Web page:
It is assumed that anyone taking this course will have already successfully completed an introductory geology course. It is also assumed that courses in elementary calculus, statics and trigonometry have been completed. Since rock and soil mechanics share principles, it is advised that the student undertake a soil related course. Rock Mechanics and Geotechnical Engineering is a young engineering field and many of the pioneers are still involved in research. It is an exciting field and worth considering as a specialization for geologists, mining and civil engineers.
“Inspired by tunneling and excavations the study of rock mechanics has traditionally concentrated on laboratory tests, determining the mechanical constants and properties of rock specimens in the elastic and brittle fields.
The technological revolution of the past century has dramatically improved our methods for exploiting earth materials. Rock Mechanics is the theoretical and applied science of the mechanical behavior of rock; it is that branch of mechanics concerned with the response of rock to the force fields of its physical environment” Principle of Rock Mechanics – Weijermars.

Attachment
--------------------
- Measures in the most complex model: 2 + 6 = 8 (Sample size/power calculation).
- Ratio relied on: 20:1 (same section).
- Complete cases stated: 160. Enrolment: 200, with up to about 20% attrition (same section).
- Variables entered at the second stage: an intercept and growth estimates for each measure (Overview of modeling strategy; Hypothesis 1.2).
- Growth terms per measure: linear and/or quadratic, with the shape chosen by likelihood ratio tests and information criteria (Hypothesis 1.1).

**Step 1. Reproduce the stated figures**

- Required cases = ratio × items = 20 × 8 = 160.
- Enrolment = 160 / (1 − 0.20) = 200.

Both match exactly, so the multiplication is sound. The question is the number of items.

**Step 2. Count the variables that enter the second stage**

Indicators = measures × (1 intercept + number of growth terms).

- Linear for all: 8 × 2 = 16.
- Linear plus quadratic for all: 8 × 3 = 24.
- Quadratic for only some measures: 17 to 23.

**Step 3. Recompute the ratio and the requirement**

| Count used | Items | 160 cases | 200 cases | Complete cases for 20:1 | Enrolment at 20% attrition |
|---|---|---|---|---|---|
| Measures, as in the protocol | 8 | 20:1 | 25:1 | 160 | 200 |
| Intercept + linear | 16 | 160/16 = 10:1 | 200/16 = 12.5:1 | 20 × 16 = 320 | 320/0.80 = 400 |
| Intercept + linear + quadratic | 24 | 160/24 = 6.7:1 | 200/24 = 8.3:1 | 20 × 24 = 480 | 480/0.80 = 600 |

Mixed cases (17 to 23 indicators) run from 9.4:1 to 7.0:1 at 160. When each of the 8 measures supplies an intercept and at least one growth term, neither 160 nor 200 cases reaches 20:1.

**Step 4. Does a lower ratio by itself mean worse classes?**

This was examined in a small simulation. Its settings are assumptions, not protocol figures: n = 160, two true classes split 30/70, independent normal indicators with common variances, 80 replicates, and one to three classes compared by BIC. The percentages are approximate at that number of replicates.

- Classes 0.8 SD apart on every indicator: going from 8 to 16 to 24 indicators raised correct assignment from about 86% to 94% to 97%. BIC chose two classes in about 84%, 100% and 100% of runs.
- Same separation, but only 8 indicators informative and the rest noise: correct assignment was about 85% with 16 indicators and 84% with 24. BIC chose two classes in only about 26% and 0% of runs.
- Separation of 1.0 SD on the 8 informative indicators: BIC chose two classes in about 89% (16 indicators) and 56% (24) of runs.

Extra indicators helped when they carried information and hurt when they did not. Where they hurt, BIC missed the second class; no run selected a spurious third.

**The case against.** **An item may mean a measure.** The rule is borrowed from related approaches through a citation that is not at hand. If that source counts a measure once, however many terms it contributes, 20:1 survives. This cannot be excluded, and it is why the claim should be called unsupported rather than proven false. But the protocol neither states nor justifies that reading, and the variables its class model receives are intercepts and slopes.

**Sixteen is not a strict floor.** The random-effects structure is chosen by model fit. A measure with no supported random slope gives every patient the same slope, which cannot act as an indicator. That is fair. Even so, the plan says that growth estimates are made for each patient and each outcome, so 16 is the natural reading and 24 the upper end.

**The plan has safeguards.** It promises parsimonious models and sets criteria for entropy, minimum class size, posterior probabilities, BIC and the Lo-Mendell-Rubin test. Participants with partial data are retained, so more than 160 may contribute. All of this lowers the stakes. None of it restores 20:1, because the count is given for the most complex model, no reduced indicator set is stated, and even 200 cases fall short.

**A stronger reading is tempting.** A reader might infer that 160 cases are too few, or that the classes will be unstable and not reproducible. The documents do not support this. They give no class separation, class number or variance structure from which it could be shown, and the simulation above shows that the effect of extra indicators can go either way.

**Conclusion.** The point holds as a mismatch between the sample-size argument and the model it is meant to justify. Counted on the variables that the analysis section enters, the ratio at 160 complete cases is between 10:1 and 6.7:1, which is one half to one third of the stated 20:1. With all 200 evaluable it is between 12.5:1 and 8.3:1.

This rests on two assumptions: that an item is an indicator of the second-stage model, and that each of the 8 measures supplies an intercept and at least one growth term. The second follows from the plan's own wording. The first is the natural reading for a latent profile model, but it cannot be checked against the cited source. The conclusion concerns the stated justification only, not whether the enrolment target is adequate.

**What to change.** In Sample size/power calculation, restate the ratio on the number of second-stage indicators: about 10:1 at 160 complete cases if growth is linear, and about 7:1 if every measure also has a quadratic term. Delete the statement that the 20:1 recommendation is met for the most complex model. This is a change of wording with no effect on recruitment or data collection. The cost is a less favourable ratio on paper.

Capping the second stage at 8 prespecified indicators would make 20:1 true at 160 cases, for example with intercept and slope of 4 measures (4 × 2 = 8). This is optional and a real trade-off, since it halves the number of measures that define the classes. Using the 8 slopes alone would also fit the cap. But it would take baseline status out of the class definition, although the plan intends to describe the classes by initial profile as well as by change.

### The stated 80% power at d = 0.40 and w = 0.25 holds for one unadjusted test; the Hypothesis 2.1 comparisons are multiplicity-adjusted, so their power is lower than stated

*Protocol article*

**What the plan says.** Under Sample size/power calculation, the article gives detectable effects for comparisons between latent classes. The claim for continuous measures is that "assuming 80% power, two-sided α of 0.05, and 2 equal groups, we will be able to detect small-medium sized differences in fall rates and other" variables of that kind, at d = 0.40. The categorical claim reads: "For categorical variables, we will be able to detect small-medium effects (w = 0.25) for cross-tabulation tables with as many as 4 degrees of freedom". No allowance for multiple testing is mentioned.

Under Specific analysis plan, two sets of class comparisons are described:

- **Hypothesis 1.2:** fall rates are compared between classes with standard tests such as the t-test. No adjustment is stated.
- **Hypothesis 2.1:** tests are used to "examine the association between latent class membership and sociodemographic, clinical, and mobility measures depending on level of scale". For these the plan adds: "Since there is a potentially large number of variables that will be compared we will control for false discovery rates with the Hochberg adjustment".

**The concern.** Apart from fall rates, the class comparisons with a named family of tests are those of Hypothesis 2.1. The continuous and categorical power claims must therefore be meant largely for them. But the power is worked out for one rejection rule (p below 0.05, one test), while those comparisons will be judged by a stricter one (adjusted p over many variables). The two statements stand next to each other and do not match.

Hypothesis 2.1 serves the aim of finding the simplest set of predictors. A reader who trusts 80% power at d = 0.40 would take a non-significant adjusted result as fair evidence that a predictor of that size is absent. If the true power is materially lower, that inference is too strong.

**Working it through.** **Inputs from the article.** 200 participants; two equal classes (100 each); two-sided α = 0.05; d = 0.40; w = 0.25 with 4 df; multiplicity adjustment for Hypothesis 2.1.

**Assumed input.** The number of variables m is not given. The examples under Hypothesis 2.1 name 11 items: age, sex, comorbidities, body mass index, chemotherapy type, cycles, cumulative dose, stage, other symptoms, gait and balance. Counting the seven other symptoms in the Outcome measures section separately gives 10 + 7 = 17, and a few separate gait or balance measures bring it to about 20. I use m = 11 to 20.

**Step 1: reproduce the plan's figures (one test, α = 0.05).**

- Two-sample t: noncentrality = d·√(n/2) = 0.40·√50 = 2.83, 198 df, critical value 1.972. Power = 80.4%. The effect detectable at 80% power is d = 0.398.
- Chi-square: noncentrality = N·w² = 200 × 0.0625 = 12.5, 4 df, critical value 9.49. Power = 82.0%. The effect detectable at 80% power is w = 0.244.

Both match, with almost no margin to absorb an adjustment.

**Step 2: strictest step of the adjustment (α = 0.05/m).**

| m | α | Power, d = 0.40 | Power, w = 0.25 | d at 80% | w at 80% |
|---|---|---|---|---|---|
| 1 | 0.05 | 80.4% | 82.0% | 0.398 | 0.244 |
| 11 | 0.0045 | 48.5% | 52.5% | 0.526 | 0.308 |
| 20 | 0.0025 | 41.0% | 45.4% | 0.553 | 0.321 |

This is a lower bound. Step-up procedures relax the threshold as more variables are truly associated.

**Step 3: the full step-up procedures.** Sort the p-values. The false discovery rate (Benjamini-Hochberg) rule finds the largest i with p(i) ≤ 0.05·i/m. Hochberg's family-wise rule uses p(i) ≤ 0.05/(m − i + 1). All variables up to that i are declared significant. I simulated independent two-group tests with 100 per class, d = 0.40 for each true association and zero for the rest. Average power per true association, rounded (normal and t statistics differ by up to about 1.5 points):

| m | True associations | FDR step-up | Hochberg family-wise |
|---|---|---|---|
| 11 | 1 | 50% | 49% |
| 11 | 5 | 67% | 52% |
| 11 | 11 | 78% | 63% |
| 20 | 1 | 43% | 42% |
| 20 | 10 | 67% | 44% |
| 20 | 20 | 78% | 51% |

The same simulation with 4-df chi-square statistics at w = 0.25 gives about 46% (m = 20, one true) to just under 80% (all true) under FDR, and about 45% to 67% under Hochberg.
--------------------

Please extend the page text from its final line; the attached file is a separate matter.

The nature and behavior of rock in terms of strength and deformation is critical to determine its stability. This course aims to provide the engineer with the essential skills to evaluate these two parameters and consequently determine the appropriate form of ground control. After completion the students will be able to appreciate and identify geologic features that could have short and long-term consequences to the overall performance of various engineering structures and projects that they might encounter in their engineering careers, and how to quantify the effect of geologic features when considering rock-structure interaction.